IRMAA is an acronym for Medicare’s income-related monthly adjustment amount (IRMAA). This is a higher premium charged by Medicare Part B and Medicare Part D to individuals with higher incomes.
How Does IRMAA Work?
IRMAA is an increased premium that some Medicare beneficiaries pay based on their income. This is Social Security’s pamphlet on this topic: https://www.ssa.gov/pubs/EN-05-10536.pdf.
IRMAA affects less than 5% of people with Medicare, but those it does affect are often surprised or unclear about how it works. For the part of the population that does not pay the higher premium amounts, Medicare pays approximately 75% of the cost of the Medicare Part B premium. The beneficiary is left with approximately 25% of the premium – $134/month in 2017.
For people with higher incomes, you pay a higher percentage of the total – 35, 50, 65 or 80 percent – based on where you fall on Medicare’s income-related monthly adjustment amount scale (see below).
Likewise, you pay a higher Medicare Part D premium if you fall into one of the higher income categories. The higher premium amount is applied regardless of which company you choose for your Part D plan. The IRMAA is applied on top of the premium that you would normally be paying for Part D.
Who Pays IRMAA?
Social Security uses the most recent tax return provided by the IRS. This means that the IRMAA determination ends up being based on a tax return from a couple of years ago. For example, the 2017 IRMAA determination is based on 2015 tax return.
The number used is the Modified Adjusted Gross Income (MAGI) and there is a sliding scale used. The sliding scale currently starts at $85,000 for individual income and $170,000 for married filing jointly income.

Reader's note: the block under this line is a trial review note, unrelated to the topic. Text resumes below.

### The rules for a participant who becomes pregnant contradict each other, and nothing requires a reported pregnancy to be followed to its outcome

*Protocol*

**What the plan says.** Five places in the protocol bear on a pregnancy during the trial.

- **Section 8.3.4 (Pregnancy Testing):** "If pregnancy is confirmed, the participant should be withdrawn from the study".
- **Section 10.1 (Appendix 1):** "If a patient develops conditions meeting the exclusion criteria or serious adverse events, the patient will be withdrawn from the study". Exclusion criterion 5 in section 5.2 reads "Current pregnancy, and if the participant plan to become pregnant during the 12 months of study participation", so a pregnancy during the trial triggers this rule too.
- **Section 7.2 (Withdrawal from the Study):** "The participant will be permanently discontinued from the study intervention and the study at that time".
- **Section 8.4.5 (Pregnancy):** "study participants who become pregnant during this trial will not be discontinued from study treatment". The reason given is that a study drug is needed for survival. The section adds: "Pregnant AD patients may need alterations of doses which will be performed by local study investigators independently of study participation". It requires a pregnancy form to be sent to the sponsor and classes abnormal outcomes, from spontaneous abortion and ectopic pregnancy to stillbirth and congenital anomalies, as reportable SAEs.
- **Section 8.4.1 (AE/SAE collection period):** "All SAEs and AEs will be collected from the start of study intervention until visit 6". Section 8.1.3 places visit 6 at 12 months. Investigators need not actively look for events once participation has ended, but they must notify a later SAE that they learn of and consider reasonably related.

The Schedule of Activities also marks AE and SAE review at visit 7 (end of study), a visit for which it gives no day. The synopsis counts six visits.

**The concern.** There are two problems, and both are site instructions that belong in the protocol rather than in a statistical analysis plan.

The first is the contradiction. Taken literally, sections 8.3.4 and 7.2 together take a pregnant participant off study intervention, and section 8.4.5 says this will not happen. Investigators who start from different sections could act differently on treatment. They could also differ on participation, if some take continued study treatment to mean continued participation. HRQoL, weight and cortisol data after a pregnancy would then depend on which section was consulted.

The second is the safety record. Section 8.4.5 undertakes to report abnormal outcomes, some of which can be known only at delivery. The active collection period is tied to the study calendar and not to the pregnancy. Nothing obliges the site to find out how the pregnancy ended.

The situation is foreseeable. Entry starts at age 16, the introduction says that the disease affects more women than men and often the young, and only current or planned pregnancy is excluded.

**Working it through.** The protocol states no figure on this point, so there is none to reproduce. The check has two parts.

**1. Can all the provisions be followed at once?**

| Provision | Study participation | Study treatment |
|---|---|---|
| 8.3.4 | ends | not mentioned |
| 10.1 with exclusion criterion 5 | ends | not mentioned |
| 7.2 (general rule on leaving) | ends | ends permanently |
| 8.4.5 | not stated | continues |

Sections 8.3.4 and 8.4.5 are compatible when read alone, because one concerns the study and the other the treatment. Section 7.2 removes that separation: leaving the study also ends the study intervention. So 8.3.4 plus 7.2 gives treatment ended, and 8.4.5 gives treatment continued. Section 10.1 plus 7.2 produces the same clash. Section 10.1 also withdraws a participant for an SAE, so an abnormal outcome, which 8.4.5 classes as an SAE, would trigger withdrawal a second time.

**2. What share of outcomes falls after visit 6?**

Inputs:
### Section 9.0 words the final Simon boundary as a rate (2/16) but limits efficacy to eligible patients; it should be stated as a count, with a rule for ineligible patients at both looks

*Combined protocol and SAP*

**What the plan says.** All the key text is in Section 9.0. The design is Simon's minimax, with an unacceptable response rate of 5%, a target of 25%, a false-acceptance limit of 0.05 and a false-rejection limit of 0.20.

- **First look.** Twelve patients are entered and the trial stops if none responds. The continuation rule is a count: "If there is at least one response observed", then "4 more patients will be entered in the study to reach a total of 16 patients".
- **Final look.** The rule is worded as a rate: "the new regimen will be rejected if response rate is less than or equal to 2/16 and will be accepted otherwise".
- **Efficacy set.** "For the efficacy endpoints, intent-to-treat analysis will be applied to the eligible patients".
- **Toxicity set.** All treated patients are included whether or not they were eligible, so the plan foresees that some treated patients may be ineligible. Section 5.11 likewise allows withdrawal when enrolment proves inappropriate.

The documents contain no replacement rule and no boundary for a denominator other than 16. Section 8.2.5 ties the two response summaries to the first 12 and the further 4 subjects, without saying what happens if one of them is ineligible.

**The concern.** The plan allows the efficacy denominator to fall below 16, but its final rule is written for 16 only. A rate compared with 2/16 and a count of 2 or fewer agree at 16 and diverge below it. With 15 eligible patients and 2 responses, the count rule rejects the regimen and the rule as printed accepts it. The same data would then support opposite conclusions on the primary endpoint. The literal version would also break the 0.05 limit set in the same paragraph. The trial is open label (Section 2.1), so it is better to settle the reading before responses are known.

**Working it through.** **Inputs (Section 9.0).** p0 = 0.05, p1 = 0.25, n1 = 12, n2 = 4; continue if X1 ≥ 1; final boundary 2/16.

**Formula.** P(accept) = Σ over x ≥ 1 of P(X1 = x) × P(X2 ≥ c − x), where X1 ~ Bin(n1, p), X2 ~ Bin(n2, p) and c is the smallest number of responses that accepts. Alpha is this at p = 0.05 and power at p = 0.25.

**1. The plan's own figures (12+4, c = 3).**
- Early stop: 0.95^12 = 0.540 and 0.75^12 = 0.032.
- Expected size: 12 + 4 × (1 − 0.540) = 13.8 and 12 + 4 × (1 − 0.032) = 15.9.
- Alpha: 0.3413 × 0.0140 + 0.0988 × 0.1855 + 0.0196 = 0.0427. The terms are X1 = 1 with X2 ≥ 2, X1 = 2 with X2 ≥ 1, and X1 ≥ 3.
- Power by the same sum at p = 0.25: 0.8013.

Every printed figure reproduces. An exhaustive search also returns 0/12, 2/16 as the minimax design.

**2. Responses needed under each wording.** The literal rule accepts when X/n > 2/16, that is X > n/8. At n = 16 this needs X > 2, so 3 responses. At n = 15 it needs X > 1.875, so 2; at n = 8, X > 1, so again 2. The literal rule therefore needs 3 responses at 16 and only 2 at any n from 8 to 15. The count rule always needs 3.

Here is the complete chart for IRMAA for Medicare Part B:
For Part D, the IRMAA amounts work similarly and are added on top of whatever your Part D premium is. Here is the chart that shows how IRMAA works for Part D:
How Can I Appeal IRMAA?
You do have rights if you don’t believe you should be subject to IRMAA or wish to appeal the decision. Some of the instances that may lead to this are: you married, divorced or became widowed, you stopped work or reduced your hours, you lost an income-producing property, etc.
If you feel that one of these situations applies to you, you should contact Social Security to appeal your IRMAA determination. You will need to have appropriate documentation on whichever situation applies to you. There is no guarantee that Social Security will reverse your higher-premium determination, but it is certainly worth a try if one of these situations does apply.
To start the appeal process, you would go to Social Security’s website or call them at 800.772.1213.
Ways to Reduce Your Medicare Costs in Other Places
If you have recently found out that you are going to be subject to paying IRMAA with Medicare, you may want to consider looking at reducing your other Medicare-related costs to offset the IRMAA amounts.
One of the biggest/easiest ways to do this is with your Medicare Supplement and Part D insurance. A 2016 study found that 98% of people were paying more than the best market rate for their Medicare Supplement insurance, although the plans all cover the same things and work the same way. We often see a savings of anywhere from $300/year to $1000+/year, depending on how long you’ve had your plan and what company you have.
If you want information about this, have questions about the Medicare income-related monthly adjustment amount, or anything else related to your transition to Medicare, feel free to contact us here or call 877.506.3378.